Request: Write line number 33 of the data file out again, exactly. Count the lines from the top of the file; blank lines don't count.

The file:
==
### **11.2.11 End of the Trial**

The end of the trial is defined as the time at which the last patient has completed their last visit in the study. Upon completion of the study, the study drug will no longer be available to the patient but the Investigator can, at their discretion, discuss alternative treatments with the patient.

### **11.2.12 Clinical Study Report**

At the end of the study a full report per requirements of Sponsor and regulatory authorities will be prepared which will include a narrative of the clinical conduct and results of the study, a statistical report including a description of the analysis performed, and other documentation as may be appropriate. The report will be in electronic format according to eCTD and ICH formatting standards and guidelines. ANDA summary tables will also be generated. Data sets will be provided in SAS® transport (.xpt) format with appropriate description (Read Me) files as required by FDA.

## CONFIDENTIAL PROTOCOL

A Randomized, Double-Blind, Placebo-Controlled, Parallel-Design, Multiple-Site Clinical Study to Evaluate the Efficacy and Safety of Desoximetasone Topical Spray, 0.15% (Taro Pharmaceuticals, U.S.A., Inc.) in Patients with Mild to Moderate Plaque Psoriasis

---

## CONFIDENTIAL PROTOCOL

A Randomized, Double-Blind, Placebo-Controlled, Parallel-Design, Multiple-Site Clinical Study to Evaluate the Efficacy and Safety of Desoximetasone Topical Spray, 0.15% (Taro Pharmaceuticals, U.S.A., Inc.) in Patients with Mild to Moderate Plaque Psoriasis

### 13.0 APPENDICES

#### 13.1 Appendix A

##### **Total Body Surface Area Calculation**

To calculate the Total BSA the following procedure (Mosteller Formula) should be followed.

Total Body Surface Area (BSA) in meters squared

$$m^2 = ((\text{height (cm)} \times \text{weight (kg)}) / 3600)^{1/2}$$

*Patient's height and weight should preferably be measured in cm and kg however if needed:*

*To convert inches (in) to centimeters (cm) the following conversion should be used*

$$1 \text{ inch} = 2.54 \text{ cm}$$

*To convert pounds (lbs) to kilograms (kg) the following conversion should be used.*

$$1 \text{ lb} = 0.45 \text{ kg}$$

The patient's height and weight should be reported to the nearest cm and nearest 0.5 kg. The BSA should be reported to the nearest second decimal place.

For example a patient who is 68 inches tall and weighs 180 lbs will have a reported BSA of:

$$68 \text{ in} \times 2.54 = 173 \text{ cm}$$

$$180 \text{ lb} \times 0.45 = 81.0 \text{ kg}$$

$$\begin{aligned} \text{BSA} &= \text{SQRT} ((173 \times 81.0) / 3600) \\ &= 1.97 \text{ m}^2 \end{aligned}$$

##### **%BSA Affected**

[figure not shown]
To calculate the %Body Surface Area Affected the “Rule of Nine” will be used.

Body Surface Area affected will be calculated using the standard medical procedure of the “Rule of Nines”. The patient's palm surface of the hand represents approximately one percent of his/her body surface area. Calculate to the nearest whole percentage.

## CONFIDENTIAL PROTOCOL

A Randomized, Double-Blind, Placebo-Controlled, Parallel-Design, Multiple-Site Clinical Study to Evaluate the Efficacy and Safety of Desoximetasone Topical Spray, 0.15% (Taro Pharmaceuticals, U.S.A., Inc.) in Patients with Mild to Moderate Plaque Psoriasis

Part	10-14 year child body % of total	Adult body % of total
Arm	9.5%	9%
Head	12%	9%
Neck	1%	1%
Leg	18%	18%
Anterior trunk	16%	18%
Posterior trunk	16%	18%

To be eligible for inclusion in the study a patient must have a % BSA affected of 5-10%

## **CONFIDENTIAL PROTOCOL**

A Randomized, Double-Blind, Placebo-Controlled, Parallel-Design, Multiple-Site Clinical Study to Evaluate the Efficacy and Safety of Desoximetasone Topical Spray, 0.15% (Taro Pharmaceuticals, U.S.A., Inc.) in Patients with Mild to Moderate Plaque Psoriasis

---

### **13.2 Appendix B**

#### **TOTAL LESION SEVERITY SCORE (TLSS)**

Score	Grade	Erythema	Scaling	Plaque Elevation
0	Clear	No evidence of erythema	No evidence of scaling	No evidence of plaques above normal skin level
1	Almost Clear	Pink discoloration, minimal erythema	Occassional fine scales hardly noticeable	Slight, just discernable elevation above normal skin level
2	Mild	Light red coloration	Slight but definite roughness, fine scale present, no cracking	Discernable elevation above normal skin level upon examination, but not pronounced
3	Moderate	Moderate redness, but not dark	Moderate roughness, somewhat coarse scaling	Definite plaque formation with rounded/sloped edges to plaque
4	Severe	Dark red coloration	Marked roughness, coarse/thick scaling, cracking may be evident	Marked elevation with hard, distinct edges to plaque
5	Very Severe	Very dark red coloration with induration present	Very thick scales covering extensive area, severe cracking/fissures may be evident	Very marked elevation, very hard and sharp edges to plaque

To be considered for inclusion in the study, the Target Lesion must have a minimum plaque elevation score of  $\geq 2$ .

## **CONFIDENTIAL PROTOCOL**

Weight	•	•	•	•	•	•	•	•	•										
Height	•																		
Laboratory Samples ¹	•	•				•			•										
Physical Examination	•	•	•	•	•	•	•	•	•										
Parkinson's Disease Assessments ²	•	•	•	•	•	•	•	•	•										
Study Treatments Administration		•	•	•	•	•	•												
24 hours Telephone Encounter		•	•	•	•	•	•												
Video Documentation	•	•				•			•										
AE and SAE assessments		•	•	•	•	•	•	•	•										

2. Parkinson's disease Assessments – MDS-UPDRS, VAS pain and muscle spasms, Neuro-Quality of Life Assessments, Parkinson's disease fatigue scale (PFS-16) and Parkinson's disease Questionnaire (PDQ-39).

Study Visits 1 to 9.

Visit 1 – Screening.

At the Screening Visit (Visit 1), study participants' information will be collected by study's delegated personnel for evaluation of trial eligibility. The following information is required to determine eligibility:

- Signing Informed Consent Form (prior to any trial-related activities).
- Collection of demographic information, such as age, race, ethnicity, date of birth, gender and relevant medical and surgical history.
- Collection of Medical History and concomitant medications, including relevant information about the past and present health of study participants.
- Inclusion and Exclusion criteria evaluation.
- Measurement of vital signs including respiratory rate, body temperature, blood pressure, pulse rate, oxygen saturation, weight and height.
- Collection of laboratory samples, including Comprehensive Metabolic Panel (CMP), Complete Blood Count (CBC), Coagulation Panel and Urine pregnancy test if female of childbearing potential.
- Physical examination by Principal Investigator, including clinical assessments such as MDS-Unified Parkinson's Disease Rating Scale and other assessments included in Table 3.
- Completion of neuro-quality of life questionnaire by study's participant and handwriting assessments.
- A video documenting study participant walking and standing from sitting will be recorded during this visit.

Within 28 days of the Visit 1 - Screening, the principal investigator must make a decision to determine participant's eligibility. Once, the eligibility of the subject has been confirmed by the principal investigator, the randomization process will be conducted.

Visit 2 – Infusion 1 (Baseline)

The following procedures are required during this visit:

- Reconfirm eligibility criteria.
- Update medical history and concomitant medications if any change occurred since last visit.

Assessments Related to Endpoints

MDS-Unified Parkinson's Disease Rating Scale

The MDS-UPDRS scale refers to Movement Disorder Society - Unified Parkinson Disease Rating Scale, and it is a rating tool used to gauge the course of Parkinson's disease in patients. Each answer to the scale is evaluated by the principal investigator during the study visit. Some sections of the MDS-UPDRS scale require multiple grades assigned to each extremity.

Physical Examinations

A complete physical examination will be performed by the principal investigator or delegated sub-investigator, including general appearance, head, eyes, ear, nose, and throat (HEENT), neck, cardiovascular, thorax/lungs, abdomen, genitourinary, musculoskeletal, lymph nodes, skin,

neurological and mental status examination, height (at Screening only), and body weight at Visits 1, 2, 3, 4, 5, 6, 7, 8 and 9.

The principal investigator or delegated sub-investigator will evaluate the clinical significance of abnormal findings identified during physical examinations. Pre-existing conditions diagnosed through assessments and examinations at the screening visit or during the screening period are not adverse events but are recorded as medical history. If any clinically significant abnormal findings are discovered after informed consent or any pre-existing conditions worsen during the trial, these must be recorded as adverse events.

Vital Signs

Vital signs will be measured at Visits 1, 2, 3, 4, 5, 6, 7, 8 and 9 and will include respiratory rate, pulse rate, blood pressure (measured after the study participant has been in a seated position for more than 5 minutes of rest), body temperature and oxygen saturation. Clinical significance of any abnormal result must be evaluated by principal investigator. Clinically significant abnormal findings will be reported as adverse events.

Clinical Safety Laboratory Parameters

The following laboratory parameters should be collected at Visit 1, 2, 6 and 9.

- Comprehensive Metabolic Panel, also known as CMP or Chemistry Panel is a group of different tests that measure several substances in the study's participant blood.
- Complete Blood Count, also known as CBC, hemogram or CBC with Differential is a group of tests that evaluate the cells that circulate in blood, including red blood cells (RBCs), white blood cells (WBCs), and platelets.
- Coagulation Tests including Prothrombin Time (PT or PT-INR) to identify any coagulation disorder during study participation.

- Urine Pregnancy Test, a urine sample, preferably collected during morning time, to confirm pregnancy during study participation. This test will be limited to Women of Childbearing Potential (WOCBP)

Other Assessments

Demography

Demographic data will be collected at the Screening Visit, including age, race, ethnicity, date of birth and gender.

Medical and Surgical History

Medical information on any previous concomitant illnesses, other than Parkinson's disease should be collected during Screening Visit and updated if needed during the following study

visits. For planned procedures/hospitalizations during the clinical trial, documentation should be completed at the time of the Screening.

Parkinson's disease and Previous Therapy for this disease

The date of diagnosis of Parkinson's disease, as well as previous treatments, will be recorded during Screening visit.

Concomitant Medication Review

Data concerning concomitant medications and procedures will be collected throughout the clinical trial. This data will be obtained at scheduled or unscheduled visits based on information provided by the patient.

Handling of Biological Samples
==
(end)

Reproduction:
Arm	9.5%	9%